Russian-American diplomatic relations opened on a very high note 200 years ago. Our first ambassador was John Quincy Adams, later Secretary of State and eventually the sixth President of the United States. I stand before you today as a living example of how far standards have slipped. Over the two centuries in between, it was only in the last half of the last century, during the Cold War, that we were intimately (and dangerously) engaged. Throughout most of the rest of our diplomatic history, we tended to move in our own orbits, respectful of one another's development -- each suffering an enemy invasion in 1812; each finally ending the evils of slavery and serfdom in 1862; each enduring the horrors of civil war; and each building powerful frontier traditions as we expanded our reach across whole continents and multiple time zones. And while Russia's history is marked more by its geographic vulnerabilities and America's by its geographic isolation, we both emerged with ambitions and responsibilities as nations reflecting our geographic sweep.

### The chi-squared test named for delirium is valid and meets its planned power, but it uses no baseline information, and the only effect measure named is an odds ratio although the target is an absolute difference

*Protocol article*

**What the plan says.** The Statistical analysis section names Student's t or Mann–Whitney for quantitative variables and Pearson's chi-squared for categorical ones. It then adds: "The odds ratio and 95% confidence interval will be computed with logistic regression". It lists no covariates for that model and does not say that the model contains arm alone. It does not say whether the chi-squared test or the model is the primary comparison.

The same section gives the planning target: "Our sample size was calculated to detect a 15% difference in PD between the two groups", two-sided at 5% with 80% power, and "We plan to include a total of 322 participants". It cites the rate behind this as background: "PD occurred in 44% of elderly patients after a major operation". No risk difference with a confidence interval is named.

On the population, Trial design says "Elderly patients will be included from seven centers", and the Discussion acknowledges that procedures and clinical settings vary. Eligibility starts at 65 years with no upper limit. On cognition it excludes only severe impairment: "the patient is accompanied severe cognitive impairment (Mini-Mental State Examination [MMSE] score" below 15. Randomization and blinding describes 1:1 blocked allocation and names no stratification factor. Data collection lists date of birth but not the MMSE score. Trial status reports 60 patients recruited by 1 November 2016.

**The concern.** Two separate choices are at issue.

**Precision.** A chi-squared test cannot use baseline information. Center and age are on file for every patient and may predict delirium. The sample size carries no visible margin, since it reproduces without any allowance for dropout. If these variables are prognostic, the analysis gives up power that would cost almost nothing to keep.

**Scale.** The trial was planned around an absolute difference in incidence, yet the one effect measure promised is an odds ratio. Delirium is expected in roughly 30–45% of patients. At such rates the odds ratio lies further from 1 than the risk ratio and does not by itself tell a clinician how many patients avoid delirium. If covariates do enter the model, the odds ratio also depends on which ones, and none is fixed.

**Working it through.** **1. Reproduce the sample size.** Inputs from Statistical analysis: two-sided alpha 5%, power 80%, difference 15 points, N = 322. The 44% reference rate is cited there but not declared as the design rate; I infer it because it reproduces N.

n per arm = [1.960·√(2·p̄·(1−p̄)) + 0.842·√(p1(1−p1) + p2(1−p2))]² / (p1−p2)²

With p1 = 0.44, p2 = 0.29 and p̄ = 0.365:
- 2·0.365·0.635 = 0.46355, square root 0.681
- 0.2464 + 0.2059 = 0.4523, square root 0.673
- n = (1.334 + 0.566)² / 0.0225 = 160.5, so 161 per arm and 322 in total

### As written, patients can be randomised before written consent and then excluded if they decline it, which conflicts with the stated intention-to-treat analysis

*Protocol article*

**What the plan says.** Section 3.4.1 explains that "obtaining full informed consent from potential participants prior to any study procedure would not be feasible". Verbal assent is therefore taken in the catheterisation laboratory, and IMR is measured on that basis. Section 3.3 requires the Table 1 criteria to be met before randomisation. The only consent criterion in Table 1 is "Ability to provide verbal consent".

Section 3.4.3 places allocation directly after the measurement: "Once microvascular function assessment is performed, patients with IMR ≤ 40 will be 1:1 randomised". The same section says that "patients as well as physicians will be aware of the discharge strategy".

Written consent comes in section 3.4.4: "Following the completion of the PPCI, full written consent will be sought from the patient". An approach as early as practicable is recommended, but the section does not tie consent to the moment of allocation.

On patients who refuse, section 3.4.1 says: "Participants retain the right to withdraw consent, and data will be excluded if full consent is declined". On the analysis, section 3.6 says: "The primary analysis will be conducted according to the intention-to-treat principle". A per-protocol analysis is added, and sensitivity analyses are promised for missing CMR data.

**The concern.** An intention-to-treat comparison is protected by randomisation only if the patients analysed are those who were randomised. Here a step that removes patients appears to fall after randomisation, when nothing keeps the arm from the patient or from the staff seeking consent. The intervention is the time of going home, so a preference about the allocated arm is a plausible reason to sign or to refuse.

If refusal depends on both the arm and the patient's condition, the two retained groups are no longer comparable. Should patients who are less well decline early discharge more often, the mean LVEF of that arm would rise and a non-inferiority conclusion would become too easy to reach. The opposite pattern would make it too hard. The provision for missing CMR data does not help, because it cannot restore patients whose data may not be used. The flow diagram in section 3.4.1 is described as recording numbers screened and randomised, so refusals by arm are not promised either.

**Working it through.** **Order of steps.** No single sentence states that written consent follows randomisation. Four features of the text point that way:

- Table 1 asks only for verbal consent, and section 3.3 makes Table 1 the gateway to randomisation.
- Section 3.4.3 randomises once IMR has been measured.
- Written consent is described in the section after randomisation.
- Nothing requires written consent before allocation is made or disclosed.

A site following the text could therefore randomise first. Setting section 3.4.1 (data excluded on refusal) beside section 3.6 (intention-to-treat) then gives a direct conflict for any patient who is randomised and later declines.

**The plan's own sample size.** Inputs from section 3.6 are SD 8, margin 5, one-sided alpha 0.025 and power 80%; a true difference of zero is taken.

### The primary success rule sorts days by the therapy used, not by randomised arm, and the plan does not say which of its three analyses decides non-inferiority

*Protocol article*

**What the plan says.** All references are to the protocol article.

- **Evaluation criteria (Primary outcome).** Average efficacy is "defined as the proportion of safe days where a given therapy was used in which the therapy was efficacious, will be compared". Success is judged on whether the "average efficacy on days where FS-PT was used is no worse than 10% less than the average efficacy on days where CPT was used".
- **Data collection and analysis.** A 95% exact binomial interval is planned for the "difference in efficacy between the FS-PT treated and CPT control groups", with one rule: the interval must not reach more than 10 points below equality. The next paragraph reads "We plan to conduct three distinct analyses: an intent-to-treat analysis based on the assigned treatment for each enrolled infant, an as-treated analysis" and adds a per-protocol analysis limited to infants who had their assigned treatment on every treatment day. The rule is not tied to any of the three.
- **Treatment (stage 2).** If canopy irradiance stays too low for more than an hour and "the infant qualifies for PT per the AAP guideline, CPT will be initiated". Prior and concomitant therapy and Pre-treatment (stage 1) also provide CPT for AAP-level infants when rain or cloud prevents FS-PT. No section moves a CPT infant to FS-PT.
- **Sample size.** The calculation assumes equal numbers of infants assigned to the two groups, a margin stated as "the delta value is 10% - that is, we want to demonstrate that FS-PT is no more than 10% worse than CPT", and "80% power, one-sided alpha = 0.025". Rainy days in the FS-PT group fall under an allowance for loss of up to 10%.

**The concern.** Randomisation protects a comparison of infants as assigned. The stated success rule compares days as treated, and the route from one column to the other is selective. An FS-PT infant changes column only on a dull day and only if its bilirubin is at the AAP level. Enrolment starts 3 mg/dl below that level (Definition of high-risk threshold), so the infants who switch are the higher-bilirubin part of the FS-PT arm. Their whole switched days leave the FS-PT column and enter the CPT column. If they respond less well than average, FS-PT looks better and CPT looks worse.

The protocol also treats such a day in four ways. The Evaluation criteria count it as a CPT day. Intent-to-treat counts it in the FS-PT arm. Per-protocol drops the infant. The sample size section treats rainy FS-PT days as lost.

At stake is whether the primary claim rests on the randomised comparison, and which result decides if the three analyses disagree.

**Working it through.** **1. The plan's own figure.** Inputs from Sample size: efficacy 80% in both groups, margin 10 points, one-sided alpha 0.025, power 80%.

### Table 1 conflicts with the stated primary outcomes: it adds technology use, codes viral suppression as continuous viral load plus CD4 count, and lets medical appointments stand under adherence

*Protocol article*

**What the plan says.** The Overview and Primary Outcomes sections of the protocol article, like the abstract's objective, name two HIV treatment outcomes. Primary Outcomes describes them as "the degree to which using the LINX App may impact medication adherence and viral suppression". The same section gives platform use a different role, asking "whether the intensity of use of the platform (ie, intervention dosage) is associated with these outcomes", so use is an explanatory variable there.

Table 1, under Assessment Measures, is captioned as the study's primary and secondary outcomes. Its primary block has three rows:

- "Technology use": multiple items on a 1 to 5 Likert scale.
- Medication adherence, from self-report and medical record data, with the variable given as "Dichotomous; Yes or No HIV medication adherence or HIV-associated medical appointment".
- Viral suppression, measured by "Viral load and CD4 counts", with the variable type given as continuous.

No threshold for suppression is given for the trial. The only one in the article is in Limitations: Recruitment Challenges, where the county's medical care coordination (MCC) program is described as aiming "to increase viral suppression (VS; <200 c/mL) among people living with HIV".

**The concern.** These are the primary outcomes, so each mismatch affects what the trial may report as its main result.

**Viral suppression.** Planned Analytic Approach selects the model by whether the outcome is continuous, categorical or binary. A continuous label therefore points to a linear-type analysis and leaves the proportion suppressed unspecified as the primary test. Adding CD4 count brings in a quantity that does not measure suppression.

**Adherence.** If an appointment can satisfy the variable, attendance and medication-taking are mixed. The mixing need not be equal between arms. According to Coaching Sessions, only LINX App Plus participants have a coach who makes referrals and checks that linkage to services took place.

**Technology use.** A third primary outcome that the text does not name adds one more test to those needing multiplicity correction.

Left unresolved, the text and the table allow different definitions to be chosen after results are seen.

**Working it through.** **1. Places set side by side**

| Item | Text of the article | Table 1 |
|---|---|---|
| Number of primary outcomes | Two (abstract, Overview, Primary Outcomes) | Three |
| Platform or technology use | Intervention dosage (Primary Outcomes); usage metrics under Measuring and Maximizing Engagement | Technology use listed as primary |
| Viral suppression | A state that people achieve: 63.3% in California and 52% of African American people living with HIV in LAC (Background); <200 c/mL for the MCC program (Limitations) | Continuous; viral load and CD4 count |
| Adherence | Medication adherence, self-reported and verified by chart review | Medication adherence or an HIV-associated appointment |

Both of us are blessed with immense natural resources, but what sets us apart is our greatest resource, our people. Over the last century, Russians and Americans have been at the forefront of human creativity. Whatever their differences, and despite the terrible cost of totalitarian rule in the Soviet Union, Pasternak and Hemingway, Sakharov and Martin Luther King, Gagarin and Neil Armstrong, Tchaikovsky and Duke Ellington, Microsoft's Bill Gates and Google's Sergey Brin helped define and propel the 20th century. I can't imagine that Americans and Russians won't continue to play a similar role in the decades ahead -- a moment in history powered by innovation and the flow of information, in which human success will be measured less in hydrocarbons and metals, and more in the intellect and creativity of our citizens.